(CelebrityAccess) Fred Foster, 87, longtime producer and Country Mussic Hall of Fame member, died in his sleep Feb. 20 after a short illness.
Foster was known for founding Monument Records in 1958 and had his hand in producing a monumental amount of iconic hits like Roy Orbison’s “Oh Pretty Woman,” “Only The Lonely” and “Crying,” Kris Kristofferson’s “Me and Bobby McGee” (Foster was a co-writer),, and RAy Stevens’ “Help Me Make It Through The Night. He helmed Kristofferson’s debut album plus Ray Price’s last one, 2014’s Beauty Is, as noted by Billboard.
“I am heartbroken that my friend Fred Foster has passed on,” Parton says in a statement provided to Billboard. “Fred was one of the very first people to believe in me and gave me chances no one else would or could. We’ve stayed friends through the years, and I will miss him. I will always love him.”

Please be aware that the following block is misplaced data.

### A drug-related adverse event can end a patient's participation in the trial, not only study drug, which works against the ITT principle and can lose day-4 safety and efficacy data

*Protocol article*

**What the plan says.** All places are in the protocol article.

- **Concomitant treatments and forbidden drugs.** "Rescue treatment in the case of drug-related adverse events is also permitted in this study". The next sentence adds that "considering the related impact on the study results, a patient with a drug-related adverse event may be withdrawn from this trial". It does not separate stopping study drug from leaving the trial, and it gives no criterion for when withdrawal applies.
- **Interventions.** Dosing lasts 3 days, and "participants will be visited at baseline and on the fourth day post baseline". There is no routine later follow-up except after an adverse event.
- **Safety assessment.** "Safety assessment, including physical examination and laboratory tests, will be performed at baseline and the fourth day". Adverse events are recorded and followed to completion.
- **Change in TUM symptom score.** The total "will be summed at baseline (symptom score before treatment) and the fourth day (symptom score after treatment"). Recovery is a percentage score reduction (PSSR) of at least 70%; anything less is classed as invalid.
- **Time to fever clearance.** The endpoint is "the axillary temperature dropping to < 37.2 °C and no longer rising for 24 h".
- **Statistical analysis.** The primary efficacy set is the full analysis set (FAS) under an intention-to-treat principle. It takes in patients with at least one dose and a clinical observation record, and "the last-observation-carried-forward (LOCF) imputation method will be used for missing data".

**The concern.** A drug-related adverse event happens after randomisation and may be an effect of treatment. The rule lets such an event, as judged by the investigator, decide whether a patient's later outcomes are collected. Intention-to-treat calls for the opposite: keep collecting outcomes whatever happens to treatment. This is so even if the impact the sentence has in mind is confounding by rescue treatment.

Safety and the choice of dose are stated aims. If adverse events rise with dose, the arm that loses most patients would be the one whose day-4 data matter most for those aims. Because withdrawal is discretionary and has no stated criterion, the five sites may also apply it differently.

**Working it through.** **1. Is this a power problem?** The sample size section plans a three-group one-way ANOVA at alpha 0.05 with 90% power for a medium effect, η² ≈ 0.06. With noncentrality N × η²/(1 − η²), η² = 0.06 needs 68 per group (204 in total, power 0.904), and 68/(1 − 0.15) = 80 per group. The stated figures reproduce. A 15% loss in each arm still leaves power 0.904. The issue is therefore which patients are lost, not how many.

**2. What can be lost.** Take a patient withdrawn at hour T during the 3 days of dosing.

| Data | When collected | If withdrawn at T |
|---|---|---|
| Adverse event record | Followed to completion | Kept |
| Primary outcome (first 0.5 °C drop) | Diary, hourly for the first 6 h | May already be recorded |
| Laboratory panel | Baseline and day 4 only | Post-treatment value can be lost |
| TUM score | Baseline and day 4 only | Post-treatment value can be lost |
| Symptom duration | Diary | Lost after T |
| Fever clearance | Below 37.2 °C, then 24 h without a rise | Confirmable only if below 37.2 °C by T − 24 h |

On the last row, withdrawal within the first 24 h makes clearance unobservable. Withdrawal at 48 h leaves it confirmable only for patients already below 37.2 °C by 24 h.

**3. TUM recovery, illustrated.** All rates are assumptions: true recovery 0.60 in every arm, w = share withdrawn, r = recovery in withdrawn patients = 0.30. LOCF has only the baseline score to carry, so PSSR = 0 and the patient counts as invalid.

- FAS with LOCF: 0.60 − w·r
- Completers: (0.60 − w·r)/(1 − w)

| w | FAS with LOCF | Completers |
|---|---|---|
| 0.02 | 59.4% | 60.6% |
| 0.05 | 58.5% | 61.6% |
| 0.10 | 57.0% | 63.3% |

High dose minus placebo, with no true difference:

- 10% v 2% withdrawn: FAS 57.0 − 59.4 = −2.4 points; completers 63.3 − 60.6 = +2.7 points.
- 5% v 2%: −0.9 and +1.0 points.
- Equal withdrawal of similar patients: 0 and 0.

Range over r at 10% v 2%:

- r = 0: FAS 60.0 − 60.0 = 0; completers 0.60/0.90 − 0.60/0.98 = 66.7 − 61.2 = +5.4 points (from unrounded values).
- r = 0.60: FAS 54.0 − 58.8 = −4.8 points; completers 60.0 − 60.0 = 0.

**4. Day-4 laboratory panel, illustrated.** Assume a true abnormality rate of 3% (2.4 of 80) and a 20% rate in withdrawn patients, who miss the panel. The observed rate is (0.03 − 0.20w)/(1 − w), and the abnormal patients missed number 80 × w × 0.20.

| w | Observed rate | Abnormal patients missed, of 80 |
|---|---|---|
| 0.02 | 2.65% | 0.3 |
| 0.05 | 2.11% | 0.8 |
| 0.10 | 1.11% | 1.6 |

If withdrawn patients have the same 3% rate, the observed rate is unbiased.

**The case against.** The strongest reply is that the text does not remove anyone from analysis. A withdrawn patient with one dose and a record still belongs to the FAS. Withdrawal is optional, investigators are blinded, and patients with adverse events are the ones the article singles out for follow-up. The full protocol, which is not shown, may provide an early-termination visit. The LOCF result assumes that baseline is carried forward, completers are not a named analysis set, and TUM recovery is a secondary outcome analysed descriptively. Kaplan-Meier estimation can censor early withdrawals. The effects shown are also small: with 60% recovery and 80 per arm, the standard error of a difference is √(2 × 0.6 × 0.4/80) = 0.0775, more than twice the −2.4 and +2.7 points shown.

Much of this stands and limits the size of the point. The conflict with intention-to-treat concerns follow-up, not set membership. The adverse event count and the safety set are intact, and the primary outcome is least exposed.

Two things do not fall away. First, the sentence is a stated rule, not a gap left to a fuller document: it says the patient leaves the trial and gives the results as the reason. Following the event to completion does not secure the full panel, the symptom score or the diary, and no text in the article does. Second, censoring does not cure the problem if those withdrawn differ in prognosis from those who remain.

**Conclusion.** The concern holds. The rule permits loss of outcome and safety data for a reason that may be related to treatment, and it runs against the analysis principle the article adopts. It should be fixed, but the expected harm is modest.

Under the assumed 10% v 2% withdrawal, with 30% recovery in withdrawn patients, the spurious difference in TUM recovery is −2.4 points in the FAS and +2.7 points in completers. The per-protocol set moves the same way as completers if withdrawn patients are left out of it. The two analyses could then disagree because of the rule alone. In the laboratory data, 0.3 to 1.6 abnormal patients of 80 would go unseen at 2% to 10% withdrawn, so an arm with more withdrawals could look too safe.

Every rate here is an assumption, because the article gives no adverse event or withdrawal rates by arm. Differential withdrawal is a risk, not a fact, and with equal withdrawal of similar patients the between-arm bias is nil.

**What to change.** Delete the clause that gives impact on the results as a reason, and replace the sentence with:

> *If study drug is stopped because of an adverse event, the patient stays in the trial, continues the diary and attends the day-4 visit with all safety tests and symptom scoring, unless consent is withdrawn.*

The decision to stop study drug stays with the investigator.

Foster began his career through working in the food service industry, meeting Jimmy Dean and helping to promote his career. He later worked for Mercury Records and ABC-Paramount, where he launched the career of George Hamilton IV. That led to launching, on a shoestring budget, Monument Records. When the label moved from Washington D.C. to Nashville in 1960, Foster released “Only The Lonely,” creating an international star in Orbison.
In 1963, Foster began the Sound Stage 7, which became Nashville’s most prominent soul music-oriented label with singer Joe Simon on the roster. It wasn’t too long after that when Foster signed Parton.
Foster fell into financial troubles in the mid-’80s, forcing him to file for bankruptcy. Parton made a bid for Foster’s companies and said in 1981, “Fred believed in me when nobody else did.”